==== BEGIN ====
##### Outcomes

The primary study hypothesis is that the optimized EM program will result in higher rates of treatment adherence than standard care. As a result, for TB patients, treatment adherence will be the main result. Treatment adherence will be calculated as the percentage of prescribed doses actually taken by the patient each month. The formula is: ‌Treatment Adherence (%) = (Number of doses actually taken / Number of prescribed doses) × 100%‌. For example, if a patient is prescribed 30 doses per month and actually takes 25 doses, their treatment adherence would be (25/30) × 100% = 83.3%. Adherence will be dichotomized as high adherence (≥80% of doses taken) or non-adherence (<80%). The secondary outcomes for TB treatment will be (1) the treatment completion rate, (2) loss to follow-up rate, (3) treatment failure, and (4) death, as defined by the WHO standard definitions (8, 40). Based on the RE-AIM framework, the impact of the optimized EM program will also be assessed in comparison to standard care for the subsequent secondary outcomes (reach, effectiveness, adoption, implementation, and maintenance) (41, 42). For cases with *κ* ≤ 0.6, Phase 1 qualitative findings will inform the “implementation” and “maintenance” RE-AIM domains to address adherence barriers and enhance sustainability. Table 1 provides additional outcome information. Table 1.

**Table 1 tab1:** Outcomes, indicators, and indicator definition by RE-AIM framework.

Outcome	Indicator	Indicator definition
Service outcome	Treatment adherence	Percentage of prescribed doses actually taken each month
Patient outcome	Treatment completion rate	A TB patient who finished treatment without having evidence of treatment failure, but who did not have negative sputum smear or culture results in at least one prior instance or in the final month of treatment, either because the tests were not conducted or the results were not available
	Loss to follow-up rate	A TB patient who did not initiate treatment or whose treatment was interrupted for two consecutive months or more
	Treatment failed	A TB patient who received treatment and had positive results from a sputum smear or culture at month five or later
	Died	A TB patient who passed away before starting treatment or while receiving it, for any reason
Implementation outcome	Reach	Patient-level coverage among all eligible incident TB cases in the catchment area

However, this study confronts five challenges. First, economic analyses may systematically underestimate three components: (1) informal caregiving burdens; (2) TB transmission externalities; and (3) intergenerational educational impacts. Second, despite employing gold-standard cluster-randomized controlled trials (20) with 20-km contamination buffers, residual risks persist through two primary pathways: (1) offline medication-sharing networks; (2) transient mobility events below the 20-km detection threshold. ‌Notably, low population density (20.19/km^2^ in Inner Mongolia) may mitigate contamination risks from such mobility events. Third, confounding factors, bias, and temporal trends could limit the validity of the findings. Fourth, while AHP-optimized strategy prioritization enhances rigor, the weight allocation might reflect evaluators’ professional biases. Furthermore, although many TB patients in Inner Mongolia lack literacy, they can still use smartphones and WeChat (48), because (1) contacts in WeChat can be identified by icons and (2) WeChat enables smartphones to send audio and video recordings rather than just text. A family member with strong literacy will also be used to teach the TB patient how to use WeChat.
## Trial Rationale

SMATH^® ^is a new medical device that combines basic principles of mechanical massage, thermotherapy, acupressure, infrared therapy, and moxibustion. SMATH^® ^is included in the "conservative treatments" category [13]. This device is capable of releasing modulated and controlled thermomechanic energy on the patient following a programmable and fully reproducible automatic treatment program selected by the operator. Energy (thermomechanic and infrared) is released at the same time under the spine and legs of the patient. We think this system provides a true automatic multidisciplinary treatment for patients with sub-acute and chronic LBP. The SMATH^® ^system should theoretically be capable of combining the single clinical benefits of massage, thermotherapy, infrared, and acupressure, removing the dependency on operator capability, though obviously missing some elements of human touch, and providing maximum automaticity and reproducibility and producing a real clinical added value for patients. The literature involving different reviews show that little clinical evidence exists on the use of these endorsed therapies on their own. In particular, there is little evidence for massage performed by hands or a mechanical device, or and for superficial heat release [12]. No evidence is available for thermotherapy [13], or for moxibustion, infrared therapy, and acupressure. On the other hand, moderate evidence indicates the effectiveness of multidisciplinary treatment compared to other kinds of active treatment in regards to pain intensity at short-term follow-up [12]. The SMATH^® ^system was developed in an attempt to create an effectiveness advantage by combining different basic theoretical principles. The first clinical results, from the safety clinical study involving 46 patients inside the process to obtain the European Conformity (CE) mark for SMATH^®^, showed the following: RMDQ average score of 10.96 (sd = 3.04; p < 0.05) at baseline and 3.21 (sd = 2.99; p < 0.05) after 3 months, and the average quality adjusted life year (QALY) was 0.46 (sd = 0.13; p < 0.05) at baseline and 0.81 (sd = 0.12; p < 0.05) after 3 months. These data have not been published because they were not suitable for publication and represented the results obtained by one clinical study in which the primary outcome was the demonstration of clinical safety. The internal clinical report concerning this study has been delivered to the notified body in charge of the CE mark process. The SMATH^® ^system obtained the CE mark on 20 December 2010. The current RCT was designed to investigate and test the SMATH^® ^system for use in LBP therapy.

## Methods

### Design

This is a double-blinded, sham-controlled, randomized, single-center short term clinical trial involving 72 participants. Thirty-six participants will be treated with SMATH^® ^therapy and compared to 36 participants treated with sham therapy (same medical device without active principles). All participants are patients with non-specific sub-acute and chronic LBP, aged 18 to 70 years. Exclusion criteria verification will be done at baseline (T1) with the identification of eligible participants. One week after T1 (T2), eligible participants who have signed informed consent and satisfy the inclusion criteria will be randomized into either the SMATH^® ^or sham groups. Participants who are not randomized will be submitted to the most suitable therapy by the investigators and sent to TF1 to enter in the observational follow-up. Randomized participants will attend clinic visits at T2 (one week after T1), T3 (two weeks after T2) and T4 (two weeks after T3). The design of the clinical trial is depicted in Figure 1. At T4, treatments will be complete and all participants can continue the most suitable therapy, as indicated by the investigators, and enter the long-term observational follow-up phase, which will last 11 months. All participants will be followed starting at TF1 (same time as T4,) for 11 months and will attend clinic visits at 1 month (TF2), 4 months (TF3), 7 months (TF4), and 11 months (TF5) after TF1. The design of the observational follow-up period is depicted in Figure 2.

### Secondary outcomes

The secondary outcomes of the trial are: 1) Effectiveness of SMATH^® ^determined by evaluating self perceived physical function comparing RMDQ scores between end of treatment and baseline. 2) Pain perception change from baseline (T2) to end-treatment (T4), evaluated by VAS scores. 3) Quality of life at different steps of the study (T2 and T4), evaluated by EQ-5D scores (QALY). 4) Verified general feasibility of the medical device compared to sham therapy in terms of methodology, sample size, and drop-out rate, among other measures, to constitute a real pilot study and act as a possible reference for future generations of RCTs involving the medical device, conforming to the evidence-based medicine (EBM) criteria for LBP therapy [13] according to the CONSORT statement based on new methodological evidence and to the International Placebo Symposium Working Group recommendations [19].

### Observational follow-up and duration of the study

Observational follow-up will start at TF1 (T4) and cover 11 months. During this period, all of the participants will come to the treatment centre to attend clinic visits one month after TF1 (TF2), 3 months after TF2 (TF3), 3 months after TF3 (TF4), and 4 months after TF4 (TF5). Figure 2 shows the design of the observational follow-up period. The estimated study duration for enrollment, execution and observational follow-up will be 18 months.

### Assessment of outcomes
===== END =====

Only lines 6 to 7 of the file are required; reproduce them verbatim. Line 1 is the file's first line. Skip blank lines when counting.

Patient outcome	Treatment completion rate	A TB patient who finished treatment without having evidence of treatment failure, but who did not have negative sputum smear or culture results in at least one prior instance or in the final month of treatment, either because the tests were not conducted or the results were not available
	Loss to follow-up rate	A TB patient who did not initiate treatment or whose treatment was interrupted for two consecutive months or more